2.2 Three dimensional CA

Three-dimensional CA is an expansion of one-dimensional and two-dimensional CA. It deals with more complicated information about the relationship between cells; however, it also provides more spatial data to us. The basic concept of three-dimensional CA constitution in this paper is described as follows. A cell is concerned with its lower-layer neighbours; the amount of its neighbours makes it alive or dead. We overlap the several cell-grid layers and build a 3D-structure. In this computer system, the user may specify a first floor plan or generate the first floor plan by random number. Every upper-floor grid is checked by the sum of its nine lower-floor grids. The rule describes how many lower-level solid cells (0-9) can compose a upper-level cell. Users may specify a rule or let the random number make a rule. The first iteration of first floor life-power was transferred to upper floors, and we even can trace back up side down. With the benefit of computer, this study is built in the environment of AutoCAD and AutoLISP. That¡¦s the reason why we can try many cases using different rules and different sizes of the first floor plan and even different three-dimensional viewpoints very quickly.

2.3 Generation of form and music

The pure mathematical translation of cellular automata into architectural form includes a number of issues that do not consider built reality [6]. The interpretation or translation to a possible built form can be made after the form has evolved. Figure 1 is an example that designers create architectural forms with CA.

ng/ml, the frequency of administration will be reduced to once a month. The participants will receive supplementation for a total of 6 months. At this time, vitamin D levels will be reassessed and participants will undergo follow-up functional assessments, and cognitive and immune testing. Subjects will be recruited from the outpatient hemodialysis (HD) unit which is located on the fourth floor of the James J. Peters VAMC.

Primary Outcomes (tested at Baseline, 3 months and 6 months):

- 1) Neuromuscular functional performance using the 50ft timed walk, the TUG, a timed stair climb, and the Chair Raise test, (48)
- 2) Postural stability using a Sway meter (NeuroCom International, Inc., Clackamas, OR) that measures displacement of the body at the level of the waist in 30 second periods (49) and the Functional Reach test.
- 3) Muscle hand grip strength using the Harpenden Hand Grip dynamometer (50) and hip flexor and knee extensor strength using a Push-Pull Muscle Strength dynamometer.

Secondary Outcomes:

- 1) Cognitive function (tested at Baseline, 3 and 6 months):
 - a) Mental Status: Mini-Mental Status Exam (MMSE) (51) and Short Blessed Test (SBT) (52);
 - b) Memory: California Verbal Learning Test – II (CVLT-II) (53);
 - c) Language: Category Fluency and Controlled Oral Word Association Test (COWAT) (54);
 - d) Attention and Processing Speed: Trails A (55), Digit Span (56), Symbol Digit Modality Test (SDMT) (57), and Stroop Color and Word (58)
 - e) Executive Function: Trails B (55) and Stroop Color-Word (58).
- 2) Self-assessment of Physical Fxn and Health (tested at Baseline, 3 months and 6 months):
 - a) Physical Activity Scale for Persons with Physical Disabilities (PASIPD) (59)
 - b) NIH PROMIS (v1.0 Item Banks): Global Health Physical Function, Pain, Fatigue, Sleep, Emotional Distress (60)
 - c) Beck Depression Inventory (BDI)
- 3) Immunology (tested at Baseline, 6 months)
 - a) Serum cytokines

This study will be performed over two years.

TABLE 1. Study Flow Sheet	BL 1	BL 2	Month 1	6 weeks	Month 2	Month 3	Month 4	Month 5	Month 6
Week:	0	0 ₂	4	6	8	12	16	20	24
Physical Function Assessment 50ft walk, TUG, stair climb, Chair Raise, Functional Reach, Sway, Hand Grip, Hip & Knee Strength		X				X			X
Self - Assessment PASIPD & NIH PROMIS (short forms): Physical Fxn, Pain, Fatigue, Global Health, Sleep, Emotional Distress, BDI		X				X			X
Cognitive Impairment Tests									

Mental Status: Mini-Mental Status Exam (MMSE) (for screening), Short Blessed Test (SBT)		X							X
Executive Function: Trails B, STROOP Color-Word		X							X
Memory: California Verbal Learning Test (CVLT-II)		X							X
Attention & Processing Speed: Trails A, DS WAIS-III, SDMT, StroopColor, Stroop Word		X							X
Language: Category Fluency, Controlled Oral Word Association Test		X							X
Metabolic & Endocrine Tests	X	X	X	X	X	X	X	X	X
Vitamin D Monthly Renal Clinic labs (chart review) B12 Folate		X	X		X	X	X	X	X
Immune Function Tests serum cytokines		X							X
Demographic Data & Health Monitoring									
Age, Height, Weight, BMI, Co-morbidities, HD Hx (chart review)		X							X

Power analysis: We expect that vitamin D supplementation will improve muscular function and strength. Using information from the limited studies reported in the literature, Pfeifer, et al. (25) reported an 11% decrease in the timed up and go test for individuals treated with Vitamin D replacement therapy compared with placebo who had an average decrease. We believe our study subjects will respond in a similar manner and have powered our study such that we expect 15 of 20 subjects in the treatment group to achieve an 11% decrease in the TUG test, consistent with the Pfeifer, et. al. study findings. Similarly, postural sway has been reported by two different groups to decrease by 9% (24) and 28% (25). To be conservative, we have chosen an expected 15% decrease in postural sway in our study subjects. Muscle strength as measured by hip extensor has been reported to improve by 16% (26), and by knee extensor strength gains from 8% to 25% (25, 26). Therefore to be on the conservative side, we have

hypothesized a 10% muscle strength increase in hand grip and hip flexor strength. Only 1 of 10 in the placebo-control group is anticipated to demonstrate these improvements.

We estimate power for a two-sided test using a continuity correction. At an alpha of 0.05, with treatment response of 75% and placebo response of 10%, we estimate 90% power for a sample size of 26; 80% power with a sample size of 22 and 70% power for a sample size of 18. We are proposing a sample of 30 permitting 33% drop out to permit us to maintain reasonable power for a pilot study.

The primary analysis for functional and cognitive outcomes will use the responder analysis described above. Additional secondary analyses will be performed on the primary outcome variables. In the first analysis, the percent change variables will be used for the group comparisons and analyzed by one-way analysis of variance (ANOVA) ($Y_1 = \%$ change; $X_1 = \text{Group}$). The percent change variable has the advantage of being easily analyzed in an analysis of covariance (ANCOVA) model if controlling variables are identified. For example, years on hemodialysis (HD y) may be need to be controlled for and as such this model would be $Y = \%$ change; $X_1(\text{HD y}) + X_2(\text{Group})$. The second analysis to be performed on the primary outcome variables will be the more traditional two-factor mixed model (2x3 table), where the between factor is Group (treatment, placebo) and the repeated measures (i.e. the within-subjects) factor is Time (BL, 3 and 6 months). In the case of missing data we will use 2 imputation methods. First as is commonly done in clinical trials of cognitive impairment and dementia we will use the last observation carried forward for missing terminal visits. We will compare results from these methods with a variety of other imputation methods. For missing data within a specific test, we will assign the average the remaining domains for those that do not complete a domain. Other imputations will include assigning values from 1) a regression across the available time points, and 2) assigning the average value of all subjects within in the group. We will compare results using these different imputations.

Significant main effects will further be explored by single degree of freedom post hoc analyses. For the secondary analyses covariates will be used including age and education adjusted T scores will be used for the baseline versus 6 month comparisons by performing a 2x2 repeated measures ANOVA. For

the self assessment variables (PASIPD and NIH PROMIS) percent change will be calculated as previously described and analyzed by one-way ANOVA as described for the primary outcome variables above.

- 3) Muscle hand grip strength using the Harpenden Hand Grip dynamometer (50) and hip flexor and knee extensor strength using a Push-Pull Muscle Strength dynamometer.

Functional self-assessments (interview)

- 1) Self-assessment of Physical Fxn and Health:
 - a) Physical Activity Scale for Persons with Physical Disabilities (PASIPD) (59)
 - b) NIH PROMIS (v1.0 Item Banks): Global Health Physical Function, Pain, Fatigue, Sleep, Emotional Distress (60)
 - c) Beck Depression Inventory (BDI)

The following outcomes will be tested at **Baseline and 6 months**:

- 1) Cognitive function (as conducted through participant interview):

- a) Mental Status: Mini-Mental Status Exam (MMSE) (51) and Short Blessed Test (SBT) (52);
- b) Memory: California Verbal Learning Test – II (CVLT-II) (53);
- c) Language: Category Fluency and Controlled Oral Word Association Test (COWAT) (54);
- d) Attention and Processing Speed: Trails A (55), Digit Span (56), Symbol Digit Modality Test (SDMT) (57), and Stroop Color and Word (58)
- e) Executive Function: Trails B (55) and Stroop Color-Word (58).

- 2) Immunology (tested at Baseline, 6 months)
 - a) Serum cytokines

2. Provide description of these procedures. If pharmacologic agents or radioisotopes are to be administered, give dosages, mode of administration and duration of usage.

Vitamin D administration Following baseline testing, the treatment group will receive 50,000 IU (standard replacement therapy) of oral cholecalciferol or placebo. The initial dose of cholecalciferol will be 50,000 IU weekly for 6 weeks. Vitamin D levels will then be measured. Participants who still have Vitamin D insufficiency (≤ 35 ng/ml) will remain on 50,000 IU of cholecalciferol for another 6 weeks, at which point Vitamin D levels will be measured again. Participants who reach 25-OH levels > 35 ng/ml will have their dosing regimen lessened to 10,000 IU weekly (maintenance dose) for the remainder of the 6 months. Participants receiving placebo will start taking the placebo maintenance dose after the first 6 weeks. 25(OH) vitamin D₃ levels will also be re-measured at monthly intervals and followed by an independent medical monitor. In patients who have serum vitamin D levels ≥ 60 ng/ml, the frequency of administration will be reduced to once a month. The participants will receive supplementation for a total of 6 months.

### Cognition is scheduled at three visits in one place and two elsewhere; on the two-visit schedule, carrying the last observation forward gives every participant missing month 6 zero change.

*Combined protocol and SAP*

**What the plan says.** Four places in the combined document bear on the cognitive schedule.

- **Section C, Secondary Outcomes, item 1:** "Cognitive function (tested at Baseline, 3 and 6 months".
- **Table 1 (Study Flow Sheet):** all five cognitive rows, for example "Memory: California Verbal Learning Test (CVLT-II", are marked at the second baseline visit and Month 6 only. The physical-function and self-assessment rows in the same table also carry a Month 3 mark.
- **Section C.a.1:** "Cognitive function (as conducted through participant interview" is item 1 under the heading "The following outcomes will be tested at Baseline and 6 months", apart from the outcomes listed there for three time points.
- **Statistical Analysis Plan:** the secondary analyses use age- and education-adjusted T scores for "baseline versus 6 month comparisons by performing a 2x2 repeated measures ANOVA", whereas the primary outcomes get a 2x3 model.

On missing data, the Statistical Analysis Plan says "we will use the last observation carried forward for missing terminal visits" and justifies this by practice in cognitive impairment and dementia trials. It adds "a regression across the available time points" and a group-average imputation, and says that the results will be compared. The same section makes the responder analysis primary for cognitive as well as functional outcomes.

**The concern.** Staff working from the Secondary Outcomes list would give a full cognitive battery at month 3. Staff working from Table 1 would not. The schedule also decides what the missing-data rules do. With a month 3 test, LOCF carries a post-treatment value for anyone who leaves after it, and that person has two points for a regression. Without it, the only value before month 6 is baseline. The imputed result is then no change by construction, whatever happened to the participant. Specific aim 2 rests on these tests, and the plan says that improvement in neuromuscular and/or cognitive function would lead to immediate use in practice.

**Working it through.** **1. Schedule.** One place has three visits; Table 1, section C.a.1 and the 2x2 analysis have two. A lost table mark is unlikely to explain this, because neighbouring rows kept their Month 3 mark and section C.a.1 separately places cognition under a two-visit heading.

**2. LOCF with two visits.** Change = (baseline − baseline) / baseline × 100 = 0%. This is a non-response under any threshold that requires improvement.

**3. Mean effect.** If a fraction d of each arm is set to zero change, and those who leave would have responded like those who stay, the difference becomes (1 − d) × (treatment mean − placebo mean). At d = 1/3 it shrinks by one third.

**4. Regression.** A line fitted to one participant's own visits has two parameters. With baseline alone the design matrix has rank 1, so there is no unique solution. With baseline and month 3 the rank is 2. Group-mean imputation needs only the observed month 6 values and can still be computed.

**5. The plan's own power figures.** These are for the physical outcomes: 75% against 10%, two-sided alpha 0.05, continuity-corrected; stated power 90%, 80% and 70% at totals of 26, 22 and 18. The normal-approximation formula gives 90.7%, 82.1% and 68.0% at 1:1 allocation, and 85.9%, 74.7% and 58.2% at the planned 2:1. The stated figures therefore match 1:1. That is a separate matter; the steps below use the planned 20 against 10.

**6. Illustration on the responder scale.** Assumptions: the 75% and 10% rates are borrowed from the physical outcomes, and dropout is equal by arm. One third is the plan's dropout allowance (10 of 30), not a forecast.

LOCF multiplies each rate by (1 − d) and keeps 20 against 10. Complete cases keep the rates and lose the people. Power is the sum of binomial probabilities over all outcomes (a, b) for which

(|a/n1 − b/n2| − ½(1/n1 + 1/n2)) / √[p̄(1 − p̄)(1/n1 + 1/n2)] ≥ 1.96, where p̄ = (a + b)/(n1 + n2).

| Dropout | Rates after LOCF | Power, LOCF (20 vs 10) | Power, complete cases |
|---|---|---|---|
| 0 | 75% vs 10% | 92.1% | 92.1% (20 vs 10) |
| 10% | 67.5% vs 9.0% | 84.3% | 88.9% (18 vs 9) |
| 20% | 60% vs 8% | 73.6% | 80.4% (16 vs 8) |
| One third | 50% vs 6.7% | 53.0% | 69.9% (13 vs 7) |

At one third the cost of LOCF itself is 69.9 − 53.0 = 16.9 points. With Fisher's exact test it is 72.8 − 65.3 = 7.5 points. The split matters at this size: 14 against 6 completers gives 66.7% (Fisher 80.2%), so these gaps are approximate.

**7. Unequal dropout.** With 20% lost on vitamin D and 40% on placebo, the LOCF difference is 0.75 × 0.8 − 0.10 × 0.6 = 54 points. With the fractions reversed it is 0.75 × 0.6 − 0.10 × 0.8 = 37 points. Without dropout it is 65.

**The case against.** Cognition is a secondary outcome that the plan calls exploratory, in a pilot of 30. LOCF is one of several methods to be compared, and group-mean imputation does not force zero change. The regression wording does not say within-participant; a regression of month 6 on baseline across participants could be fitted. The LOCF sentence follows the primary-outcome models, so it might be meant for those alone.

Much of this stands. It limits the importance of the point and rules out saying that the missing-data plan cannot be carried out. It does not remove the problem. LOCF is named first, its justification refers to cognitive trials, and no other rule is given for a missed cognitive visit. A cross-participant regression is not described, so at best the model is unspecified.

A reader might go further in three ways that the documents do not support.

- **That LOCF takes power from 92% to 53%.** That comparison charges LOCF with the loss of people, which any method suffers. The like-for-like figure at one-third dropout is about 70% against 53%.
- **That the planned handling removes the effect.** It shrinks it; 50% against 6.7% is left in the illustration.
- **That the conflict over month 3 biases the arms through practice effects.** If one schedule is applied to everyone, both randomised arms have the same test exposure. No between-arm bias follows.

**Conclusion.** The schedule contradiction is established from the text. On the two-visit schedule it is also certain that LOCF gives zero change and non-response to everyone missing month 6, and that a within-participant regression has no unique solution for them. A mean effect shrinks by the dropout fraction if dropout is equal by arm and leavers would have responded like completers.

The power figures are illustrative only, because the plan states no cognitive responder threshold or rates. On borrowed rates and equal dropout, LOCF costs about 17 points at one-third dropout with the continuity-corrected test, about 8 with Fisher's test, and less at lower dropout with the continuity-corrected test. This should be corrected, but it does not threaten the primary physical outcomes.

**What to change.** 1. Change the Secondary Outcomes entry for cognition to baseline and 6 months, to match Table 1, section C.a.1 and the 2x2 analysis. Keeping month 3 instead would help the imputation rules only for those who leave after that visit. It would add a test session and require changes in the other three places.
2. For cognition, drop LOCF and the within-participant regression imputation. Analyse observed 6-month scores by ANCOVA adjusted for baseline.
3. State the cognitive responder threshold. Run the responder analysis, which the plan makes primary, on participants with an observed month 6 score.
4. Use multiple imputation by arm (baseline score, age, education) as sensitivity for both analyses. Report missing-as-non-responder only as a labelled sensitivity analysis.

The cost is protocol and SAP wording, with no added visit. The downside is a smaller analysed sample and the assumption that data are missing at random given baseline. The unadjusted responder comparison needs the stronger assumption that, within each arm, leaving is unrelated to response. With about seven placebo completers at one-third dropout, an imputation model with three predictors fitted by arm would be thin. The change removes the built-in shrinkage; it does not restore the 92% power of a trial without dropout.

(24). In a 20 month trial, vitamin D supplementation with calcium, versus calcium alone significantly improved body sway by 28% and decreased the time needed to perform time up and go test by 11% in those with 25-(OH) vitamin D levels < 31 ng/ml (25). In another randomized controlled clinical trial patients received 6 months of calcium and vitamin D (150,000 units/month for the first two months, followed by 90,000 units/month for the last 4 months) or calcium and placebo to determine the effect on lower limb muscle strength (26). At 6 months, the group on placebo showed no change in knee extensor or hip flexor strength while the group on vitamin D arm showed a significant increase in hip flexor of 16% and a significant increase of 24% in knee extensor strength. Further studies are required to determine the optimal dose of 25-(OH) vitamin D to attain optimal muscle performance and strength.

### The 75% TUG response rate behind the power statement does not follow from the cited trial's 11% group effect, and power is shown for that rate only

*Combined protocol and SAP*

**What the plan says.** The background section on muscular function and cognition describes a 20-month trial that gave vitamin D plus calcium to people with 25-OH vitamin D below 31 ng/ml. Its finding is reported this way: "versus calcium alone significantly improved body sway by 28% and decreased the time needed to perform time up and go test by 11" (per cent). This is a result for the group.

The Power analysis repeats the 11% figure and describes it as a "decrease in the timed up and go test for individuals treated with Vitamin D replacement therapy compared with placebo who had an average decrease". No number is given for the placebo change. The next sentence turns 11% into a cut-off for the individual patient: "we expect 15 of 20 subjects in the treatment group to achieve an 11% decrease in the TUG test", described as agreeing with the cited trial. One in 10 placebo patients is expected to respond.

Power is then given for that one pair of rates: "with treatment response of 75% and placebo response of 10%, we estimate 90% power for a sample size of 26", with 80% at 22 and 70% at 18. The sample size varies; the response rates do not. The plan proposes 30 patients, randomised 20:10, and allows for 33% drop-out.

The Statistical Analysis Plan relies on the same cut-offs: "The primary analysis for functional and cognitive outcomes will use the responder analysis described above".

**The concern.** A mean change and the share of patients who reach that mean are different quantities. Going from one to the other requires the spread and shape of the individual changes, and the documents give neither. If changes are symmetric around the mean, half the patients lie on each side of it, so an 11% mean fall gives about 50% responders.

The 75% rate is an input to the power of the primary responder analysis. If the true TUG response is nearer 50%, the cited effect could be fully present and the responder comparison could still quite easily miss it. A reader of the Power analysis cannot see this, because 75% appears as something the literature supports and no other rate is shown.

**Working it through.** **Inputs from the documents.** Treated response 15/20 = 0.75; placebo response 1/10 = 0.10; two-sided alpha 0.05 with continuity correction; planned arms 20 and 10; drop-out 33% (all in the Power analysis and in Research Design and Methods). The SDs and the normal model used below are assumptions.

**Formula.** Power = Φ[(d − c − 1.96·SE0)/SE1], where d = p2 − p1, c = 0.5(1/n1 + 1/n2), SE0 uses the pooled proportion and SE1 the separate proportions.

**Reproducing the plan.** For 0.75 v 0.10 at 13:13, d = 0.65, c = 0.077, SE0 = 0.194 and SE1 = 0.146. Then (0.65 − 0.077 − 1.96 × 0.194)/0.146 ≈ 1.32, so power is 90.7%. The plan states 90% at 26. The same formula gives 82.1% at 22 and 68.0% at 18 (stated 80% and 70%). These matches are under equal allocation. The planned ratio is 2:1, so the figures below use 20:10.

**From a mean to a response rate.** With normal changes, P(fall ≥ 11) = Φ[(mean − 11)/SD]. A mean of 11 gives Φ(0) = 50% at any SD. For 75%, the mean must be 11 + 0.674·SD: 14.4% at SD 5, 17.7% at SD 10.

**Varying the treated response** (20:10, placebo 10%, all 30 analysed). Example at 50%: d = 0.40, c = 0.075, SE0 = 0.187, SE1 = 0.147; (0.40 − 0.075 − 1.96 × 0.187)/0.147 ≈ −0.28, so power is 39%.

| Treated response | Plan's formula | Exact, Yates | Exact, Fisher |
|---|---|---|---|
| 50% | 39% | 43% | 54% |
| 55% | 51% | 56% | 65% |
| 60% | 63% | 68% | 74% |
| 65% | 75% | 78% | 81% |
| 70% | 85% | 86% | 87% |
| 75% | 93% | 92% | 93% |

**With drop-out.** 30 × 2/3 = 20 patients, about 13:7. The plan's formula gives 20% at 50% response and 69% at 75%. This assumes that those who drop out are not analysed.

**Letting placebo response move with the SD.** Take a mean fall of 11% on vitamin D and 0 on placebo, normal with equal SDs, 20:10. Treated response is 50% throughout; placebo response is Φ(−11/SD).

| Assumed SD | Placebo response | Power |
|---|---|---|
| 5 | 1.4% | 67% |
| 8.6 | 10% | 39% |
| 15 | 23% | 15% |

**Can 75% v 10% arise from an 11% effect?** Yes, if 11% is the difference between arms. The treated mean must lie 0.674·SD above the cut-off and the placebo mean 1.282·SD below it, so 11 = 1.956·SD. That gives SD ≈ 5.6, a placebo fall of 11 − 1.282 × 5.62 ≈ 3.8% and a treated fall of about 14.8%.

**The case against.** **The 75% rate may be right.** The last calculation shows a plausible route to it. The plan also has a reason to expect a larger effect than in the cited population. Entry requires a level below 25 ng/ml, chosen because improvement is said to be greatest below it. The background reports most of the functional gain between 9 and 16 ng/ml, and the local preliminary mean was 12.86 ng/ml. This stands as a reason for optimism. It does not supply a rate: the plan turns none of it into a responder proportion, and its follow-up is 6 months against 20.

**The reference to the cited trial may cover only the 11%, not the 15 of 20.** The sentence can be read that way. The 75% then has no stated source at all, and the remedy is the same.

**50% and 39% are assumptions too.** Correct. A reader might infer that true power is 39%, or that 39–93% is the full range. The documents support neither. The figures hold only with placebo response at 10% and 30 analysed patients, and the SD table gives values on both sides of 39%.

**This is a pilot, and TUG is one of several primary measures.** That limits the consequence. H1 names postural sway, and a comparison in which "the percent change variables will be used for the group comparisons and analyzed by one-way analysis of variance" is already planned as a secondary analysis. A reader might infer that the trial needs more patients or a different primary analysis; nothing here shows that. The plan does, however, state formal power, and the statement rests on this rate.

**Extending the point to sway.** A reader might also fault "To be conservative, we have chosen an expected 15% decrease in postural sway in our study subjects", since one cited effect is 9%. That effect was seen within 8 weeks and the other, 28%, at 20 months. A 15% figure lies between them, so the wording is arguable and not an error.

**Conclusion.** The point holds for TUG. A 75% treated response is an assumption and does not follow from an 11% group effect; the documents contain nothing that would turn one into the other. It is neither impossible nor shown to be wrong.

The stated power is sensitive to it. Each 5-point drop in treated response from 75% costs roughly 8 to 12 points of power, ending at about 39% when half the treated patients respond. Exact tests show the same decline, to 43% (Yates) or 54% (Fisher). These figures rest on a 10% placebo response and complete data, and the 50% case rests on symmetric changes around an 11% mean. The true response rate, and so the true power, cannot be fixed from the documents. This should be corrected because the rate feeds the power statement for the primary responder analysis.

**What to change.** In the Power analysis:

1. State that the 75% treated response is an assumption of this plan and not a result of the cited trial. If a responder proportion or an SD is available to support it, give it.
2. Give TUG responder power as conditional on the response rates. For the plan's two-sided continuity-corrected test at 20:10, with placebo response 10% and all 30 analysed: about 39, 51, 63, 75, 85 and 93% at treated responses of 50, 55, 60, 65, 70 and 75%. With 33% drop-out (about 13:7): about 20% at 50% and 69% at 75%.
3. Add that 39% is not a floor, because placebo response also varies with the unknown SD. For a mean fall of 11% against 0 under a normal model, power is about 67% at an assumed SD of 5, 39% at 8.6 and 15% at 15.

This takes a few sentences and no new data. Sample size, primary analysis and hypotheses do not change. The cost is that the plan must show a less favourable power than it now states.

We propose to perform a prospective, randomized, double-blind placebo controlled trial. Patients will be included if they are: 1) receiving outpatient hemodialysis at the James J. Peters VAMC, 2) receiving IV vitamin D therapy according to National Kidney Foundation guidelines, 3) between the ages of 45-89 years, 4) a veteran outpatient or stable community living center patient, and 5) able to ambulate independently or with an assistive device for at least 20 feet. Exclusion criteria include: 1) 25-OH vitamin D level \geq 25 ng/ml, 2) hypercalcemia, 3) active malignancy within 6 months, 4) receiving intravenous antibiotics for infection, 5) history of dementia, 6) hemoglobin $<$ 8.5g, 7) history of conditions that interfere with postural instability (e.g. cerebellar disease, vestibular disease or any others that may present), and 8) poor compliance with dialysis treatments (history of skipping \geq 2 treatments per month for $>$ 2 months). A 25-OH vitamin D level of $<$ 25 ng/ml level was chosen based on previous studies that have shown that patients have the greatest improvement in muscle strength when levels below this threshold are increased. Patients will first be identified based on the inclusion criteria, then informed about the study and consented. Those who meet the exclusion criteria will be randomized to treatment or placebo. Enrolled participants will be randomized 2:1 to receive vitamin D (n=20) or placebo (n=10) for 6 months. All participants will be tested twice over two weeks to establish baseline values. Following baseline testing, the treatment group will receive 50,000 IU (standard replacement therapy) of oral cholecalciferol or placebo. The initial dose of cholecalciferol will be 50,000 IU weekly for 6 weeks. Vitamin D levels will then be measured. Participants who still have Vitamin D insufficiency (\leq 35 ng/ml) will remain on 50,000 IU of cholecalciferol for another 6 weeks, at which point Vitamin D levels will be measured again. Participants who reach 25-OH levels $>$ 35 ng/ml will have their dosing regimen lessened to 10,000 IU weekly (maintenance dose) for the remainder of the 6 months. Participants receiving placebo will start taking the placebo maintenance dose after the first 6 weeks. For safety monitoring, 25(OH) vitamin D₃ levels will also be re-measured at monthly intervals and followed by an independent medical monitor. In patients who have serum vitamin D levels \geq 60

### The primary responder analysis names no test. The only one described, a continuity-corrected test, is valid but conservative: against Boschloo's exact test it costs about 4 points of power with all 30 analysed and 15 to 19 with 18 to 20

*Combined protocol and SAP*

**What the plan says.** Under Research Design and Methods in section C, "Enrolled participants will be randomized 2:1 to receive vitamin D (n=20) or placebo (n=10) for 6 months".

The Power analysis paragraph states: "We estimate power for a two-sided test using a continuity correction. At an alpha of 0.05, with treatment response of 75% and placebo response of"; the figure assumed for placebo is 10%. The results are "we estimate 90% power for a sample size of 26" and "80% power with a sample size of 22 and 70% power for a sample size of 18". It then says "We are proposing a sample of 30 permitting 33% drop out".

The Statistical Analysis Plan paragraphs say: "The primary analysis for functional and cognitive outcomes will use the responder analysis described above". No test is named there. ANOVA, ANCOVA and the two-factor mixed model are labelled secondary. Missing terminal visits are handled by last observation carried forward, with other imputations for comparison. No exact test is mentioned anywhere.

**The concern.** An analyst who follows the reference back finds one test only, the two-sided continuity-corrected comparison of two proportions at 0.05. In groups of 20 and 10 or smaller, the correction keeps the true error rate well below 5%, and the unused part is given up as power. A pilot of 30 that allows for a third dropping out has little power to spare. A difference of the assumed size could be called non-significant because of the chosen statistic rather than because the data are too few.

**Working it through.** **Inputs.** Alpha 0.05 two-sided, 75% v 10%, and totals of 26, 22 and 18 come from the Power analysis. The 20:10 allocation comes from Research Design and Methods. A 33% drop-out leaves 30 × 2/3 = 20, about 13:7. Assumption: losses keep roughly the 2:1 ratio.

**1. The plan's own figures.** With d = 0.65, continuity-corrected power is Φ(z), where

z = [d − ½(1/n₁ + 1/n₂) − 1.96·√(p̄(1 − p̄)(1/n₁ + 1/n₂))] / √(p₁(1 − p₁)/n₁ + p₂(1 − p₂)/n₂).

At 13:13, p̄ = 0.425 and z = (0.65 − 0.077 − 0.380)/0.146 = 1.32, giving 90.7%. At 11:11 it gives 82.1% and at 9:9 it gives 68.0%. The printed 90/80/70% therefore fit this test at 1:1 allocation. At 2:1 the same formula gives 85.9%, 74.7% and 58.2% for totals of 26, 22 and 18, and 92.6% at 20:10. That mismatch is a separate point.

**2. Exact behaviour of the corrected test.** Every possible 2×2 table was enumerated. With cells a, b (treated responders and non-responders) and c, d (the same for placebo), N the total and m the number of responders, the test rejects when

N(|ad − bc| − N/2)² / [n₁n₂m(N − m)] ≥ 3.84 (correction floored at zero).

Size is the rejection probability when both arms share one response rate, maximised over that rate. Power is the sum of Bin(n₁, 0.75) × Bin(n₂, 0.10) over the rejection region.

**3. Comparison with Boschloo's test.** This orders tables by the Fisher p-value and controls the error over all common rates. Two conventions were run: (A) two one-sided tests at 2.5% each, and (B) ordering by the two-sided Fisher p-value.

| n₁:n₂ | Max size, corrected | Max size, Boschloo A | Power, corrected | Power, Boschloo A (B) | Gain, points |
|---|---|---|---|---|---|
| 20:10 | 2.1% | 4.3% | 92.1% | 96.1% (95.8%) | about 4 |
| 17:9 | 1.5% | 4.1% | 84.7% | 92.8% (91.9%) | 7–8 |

Figure 1. Architectural
forms derived from CA. (source: Krawczyk [4])

To transform CA into architectural forms is easier to be realized than to map CA with music, because cells themselves have composed a solid and void space-structure. Some musical questions still could be remained as undetermined ¡§black boxes¡¨; for example, how can a configuration of cells represent a sound granule, and how can the relations between cells represent melody and rhythm? Researchers need mapping methods for translating CA into music composing. Recently, Miranda [7] proposed a Cartesian model in CAMUS to represent a triple, that is, a set of three notes. The model tries to transform spatial data into music; it has two dimensions, where the horizontal coordinate represents the first interval of the triple and the vertical coordinate represents its second interval (Figure 2). It¡¦s one of the known methods to interpret CA into music.

Figure 2. Mapping
between music and Cartesian space. (source: Miranda [7])

In this section, let¡¦s discuss how to create forms and therefore to transform them. The first step is to compose the space structure; in other words, we need a method to use generative rules to create forms. The second step is to transform the structure derived from the first step.